This year's solid job growth, along with a sharp drop in layoffs, has helped lower the unemployment rate to 7.4 percent from 7.9 percent in January. It also means more Americans are earning paychecks and will likely boost consumer spending in coming months.
Analysts predict that employers added 177,000 jobs in August.
"People are finding work, and they have more money to spend," said Drew Matus, an economist at UBS.
The improved jobs picture is a key reason most economists expect the Fed to announce later this month that it will scale back its bond buying. The Fed's $85 billion a month in Treasury and mortgage bond purchases have helped keep home-loan and other borrowing rates ultra-low to encourage consumers and businesses to borrow and spend more.
Chairman Ben Bernanke has said the Fed could begin slowing its bond purchases by year's end if the economy continued to strengthen and end the purchases by mid-2014. At its policy meeting Sept. 17-18, the Fed will debate whether to taper its monthly purchases and, if so, by how much.
Key data released in the past week have bolstered the position of those Fed officials who argue that the economy is healthy enough to withstand tapering:
U.S. services firms, which employ about 90 percent of the U.S. workforce, expanded last month at their fastest pace in nearly 8 years, according to a report Thursday from the Institute for Supply Management. Sales and new orders rose. Service companies also hired at the fastest pace in six months. The institute's index of service sector growth has jumped 5.8 points in the past two months to 58.6 the biggest two-month increase since it began in 1997. Service firms include retailers, banks, construction companies and hotels.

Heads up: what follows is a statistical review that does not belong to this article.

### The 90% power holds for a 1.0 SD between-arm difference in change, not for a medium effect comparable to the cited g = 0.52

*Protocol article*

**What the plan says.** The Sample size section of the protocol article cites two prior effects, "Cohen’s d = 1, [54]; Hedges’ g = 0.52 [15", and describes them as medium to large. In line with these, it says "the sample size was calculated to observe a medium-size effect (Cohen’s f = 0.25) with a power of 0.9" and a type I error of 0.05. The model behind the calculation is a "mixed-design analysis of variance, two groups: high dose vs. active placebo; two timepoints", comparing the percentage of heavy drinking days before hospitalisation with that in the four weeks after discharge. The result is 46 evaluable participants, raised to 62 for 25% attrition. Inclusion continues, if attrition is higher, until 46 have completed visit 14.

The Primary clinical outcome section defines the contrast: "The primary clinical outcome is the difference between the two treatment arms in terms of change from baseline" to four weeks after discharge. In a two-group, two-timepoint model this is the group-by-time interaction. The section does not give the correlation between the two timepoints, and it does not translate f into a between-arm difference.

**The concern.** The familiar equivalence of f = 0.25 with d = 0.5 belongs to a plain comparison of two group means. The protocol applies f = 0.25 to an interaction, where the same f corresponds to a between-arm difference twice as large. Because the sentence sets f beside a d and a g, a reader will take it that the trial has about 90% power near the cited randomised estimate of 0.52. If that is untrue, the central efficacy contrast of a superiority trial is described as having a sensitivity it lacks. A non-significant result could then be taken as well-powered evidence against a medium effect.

A four-week average of applications for U.S. unemployment benefits has fallen in the past month to its lowest point since October 2007 two months before the Great Recession officially began. The trend shows that employers are laying off fewer and fewer workers.
Survey results reported Thursday by payroll provider ADP found that American businesses added 176,000 jobs in August. That was just below the 198,000 added in July but close to the past year's average monthly gain.
U.S. factories grew last month at their strongest pace in more than two years, according to the ISM's index of manufacturing growth. A measure of orders soared to its highest level since April 2011, a sign that factory output could grow further in coming months.
Americans bought new cars in August at the fastest annual pace since November 2007, before the recession. Auto sales jumped 17 percent compared with a year earlier. Toyota, Ford, Nissan, Honda, Chrysler and General Motors all posted double-digit gains over last August.
Still, more than four years after the recession officially ended, the economy has a long way to go return to full health. The unemployment rate is well above the 5 percent to 6 percent range associated with a normal economy.
In addition, most of the growth in the number of people working is due to fewer layoffs rather than strong hiring. Many employers remain reluctant to fill jobs.
Job growth measures the number of people hired minus the number who lose or quit jobs. When companies are laying off few, it doesn't take many hires to create solid growth in the number working.
Also, many of the jobs created this year have been part-time positions in industries with generally low pay, such as hotels, retailers and restaurants. Such jobs leave consumers with less money to spend than do better-paying positions in industries such as manufacturing and construction, which have mostly shed jobs the past four months.
Businesses have also reduced spending on heavy machinery and other long-lasting factory goods. That caused orders to U.S. factories to fall in July by the most in four months, the Commerce Department said Thursday.
And last month, Americans spent cautiously, according to sales figures released Thursday by many chain retail stores. Revenue at stores opened at least a year rose 3.7 percent, according to a preliminary tally by the International Council of Shopping Centers. That was below the 6 percent gain in August last year.
The figures bolster evidence that a shift in consumer spending toward autos, real estate and home improvement is leaving less room for nonessential items like clothing.
AP Retail Writer Anne D'Innocenzio contributed to this report from New York.